Also, some browsers include a security feature that prevents documents from being hijacked by third-party framesets. In these browsers, if a document's link targets a frame defined by a frameset document that is located on a different server than the document itself, then the link opens in a new window instead.

How do I get out of a frameset?
If you are the author, this is easy. You only have to add the TARGET attribute to the link that takes readers to the intended 'outside' document. Give it the value of _top.
In many current browsers, it is not possible to display a frame in the full browser window, at least not very easily. The reader would need to copy the URL of the desired frame and then request that URL manually.
I would recommend that authors who want to offer readers this option add a link to the document itself in the document, with the TARGET attribute set to _top so the document displays in the full window if the link is followed.

How do I make a frame with a vertical scrollbar but without a horizontal scrollbar?
The only way to have a frame with a vertical scrollbar but without a horizontal scrollbar is to define the frame with SCROLLING="auto" (the default), and to have content that does not require horizontal scrolling. There is no way to specify that a frame should have one scrollbar but not the other. Using SCROLLING="yes" will force scrollbars in both directions (even when they aren't needed), and using SCROLLING="no" will inhibit all scrollbars (even when scrolling is necessary to access the frame's content). There are no other values for the SCROLLING attribute.

Are there any problems with using frames?
The fundamental problem with the design of frames is that framesets create states in the browser that are not addressable. Once any of the frames within a frameset changes from its default content, there is no longer a way to address the current state of the frameset. It is difficult to bookmark - and impossible to link or index - such a frameset state. It is impossible to reference such a frameset state in other media. When the sub-documents of such a frameset state are accessed directly, they appear without the context of the surrounding frameset. Basic browser functions (e.g., printing, moving forwards/backwards in the browser's history) behave differently with framesets. Also, browsers cannot identify which frame should have focus, which affects scrolling, searching, and the use of keyboard shortcuts in general.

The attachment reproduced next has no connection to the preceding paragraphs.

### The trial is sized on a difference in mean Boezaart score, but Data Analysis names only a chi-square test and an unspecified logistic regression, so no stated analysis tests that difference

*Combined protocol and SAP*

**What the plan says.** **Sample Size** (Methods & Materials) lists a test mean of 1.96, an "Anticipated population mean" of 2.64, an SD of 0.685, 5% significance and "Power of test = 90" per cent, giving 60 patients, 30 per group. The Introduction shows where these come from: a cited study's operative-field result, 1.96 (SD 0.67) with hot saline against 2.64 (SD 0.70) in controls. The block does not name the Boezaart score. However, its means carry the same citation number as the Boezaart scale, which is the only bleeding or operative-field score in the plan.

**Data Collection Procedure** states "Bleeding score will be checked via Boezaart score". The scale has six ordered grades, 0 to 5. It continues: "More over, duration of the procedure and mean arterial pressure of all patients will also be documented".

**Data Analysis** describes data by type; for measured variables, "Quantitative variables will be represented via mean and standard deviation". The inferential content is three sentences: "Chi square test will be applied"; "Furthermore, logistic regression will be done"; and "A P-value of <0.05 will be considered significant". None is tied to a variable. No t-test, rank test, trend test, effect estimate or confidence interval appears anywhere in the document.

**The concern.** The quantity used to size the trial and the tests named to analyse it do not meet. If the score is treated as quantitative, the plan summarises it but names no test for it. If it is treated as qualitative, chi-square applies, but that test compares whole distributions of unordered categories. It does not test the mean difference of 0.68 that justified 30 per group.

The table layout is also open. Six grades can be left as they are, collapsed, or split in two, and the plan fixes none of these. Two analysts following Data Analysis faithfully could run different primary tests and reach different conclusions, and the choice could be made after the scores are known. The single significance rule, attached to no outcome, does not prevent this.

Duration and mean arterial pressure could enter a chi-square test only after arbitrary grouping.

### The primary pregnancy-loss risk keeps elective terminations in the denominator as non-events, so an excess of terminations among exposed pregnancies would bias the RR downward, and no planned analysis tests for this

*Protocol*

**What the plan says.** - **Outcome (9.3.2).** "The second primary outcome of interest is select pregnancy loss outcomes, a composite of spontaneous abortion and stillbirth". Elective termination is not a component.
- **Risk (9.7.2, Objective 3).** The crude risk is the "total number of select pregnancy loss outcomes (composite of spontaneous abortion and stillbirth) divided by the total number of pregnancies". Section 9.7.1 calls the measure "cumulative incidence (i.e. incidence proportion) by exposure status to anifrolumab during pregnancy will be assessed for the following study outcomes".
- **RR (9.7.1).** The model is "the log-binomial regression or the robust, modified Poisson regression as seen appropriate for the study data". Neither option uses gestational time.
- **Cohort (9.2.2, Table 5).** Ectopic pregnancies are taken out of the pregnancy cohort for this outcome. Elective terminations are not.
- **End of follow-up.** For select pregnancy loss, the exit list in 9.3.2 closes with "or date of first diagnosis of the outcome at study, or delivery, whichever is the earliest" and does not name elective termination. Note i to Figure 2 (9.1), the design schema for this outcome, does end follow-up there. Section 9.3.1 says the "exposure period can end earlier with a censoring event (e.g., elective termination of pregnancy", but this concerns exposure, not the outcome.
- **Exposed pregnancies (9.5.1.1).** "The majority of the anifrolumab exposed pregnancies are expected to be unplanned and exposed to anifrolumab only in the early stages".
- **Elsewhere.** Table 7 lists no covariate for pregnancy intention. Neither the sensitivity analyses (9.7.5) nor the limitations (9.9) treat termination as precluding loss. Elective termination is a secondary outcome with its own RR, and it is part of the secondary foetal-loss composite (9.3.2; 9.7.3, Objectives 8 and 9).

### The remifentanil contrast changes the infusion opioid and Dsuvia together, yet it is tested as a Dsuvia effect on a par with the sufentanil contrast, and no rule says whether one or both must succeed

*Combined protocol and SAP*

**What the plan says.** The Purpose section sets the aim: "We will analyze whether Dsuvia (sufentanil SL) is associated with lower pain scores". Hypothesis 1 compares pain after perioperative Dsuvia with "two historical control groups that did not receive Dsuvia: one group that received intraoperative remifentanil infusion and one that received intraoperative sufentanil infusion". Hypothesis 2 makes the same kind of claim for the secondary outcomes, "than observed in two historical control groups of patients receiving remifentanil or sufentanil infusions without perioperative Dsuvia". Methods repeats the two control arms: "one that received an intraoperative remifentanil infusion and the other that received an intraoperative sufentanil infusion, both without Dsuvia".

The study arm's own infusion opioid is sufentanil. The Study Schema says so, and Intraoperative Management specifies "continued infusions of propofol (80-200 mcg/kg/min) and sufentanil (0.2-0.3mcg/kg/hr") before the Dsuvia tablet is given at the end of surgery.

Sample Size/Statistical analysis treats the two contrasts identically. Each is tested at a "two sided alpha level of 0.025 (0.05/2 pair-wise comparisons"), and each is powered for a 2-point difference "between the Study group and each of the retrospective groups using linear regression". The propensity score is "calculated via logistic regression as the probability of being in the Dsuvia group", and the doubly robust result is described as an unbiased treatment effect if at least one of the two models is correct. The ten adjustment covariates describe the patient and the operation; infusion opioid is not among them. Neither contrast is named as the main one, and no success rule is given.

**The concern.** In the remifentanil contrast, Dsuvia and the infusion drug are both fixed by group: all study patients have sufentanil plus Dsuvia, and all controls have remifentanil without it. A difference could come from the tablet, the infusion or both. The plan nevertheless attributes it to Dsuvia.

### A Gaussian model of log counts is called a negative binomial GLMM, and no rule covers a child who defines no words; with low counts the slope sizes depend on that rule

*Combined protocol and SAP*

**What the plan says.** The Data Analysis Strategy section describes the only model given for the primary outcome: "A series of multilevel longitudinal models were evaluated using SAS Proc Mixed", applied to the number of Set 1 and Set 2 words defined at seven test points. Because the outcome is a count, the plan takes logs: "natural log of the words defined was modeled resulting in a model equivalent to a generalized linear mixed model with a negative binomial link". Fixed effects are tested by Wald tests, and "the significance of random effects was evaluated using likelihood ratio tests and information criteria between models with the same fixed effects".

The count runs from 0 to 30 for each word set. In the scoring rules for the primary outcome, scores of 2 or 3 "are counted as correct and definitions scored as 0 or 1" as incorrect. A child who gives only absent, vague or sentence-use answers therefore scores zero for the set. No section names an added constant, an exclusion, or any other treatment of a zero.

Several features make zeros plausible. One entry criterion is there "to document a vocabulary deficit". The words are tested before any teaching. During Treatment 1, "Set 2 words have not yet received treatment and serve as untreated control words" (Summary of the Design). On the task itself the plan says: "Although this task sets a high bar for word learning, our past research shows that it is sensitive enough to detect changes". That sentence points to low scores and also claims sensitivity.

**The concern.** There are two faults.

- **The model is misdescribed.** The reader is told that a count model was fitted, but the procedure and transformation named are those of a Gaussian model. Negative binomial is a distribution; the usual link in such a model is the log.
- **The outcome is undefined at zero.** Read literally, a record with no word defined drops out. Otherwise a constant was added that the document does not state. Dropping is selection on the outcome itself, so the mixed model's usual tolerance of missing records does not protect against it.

Furthermore, frames focus on layout rather than on information structure, and many authors of framed sites neglect to provide useful alternative content in the NOFRAMES element. Both of these factors cause accessibility problems for browsers that differ significantly from the author's expectations and for search engines.

Do search engines dislike frames?
Search engines can link directly to framed content documents, but they cannot link to the combinations of frames for which those content documents were designed. This is the result of a fundamental flaw in the design of frames.
Search engines try to provide their users with links to useful documents. Many framed content documents are difficult to use when accessed directly (outside their intended frameset), so there is little benefit if search engines offer links to them. Therefore, many search engines ignore frames completely and go about indexing more useful (non-framed) documents.
Search engines will index your <NOFRAMES> content, and any content that is accessible via your

Page Numbers :   1        2         3         4         5         6         7         8        9       10

Have a Question ? post your questions here. It will be answered as soon as possible.

Check Job Interview Questions for more Interview Questions with Answers